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Fault-Tolerant Fiber-Optic Network Using Wave-Division Multiplexing/ Demultiplexing Couplers

IP.com Disclosure Number: IPCOM000034595D
Original Publication Date: 1989-Mar-01
Included in the Prior Art Database: 2005-Jan-27
Document File: 6 page(s) / 84K

Publishing Venue

IBM

Related People

Gopal, I: AUTHOR [+2]

Abstract

A technique is described whereby a fault-tolerant fiber-optic network, utilizes wave-division multiplexing/demultiplexing couplers to increase the availability of point-to-point wide-area networking. Transmission occurring from one node to another is full-duplex, over a single-mode fiber-optic link. The fault-tolerant fiber-optic network is a redundancy network which uses a single link so that each node consists of two identical switches. The two switches will transmit and receive over the same link through a different wavelength, utilizing wave-division multiplexing/demultiplexing couplers. Each side of the link contains a full-duplex link adapter (LA) where each adapter has a receiving side and a transmitting side. Each node utilizes several LAs.

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Fault-Tolerant Fiber-Optic Network Using Wave-Division Multiplexing/ Demultiplexing Couplers

A technique is described whereby a fault-tolerant fiber-optic network, utilizes wave-division multiplexing/demultiplexing couplers to increase the availability of point-to-point wide-area networking. Transmission occurring from one node to another is full-duplex, over a single-mode fiber-optic link. The fault-tolerant fiber-optic network is a redundancy network which uses a single link so that each node consists of two identical switches. The two switches will transmit and receive over the same link through a different wavelength, utilizing wave-division multiplexing/demultiplexing couplers. Each side of the link contains a full-duplex link adapter (LA) where each adapter has a receiving side and a transmitting side.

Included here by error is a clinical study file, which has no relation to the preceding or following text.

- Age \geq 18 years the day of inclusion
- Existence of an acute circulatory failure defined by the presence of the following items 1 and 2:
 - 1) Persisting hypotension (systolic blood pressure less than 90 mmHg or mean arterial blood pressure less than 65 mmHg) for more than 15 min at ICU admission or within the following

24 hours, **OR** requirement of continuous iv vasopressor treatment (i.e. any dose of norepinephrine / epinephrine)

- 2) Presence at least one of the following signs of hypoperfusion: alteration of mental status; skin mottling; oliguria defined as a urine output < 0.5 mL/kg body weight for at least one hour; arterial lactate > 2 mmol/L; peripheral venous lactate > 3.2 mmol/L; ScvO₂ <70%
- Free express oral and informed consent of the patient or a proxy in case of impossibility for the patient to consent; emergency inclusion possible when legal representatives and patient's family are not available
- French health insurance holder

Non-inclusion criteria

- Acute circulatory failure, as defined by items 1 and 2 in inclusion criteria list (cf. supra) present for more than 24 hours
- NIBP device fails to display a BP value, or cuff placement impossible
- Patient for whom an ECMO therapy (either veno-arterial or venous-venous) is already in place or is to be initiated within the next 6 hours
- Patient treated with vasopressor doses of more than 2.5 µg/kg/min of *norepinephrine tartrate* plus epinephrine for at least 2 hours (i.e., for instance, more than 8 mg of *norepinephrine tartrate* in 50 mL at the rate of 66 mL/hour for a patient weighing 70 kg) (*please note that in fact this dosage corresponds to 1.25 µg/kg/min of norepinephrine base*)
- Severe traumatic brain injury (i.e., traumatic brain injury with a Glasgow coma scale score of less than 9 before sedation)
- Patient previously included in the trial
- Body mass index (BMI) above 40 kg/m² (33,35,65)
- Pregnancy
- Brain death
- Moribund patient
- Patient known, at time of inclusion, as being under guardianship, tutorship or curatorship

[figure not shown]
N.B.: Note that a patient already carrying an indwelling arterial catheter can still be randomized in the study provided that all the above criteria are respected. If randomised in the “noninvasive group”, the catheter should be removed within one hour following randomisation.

Each node utilizes several LAs. The transmission over the network is packetized where packets arriving at a receiving side of one of the node's LAs will be stored and then forwarded to a transmitting side of one of the node's LAs. The packet is forwarded to the transmitting side of a LA by way of a switching fiber-optic device.

(Image Omitted)

The fault-tolerant fiber-optic network architecture, as shown in Fig. 1, is constructed as follows: $ Duplication of Switch Fabrics - The fault-tolerant node

is constructed of two switching fabrics (switchA and

switchB), with each switch having the same number of

LAs. The switches are connected by way of a full-duplex

parallel port so that a packet can be forwarded from the

receiving side of a LA on one switch to the transmitting

side of a LA on the other switch. This connection is

important only in the active fault-olerant capability.

$ Two Wavelengths - The serial optical transmission of LAs

on switchA and switchB are by means of the wavelengths g1

(blue) and g2 (red), respectively.

$ Wave-Division Multiplexing/Demultiplexing (MUX/DMUX)

Coupler - The LAs on the two switches are paired. Each

pair is connected to an optical link leading to a

neighboring node via a wave-division (MUX/DMUX) coupler

placed on each side of the optical link. As a result,

the pair of LAs can use the optical link at the same

time. Note that the optical link is not duplicated.

$ End Node - The traffic of the network is generated via

the transmitting side of an end node, and the final

destination of every message is the receiving side of an

end node. The end node has two LAs, one which operates

with the blue wavelength g1, and the other with

the read wavelength, g2 . The end node can

send/receive packets to/from both LAs at the same time.

The wave-division (MUX/DMUX) coupler is a single-mode passive optical device. It can efficiently merge and split the transmission of two

1

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wavelengths. Fig. 2 illustrates the common configuration of the coupler for use in fiber-optic transmission. The bidirectional mode, in which one color is used for each direction, is shown in Fig. 2a. The unidirectional configurat...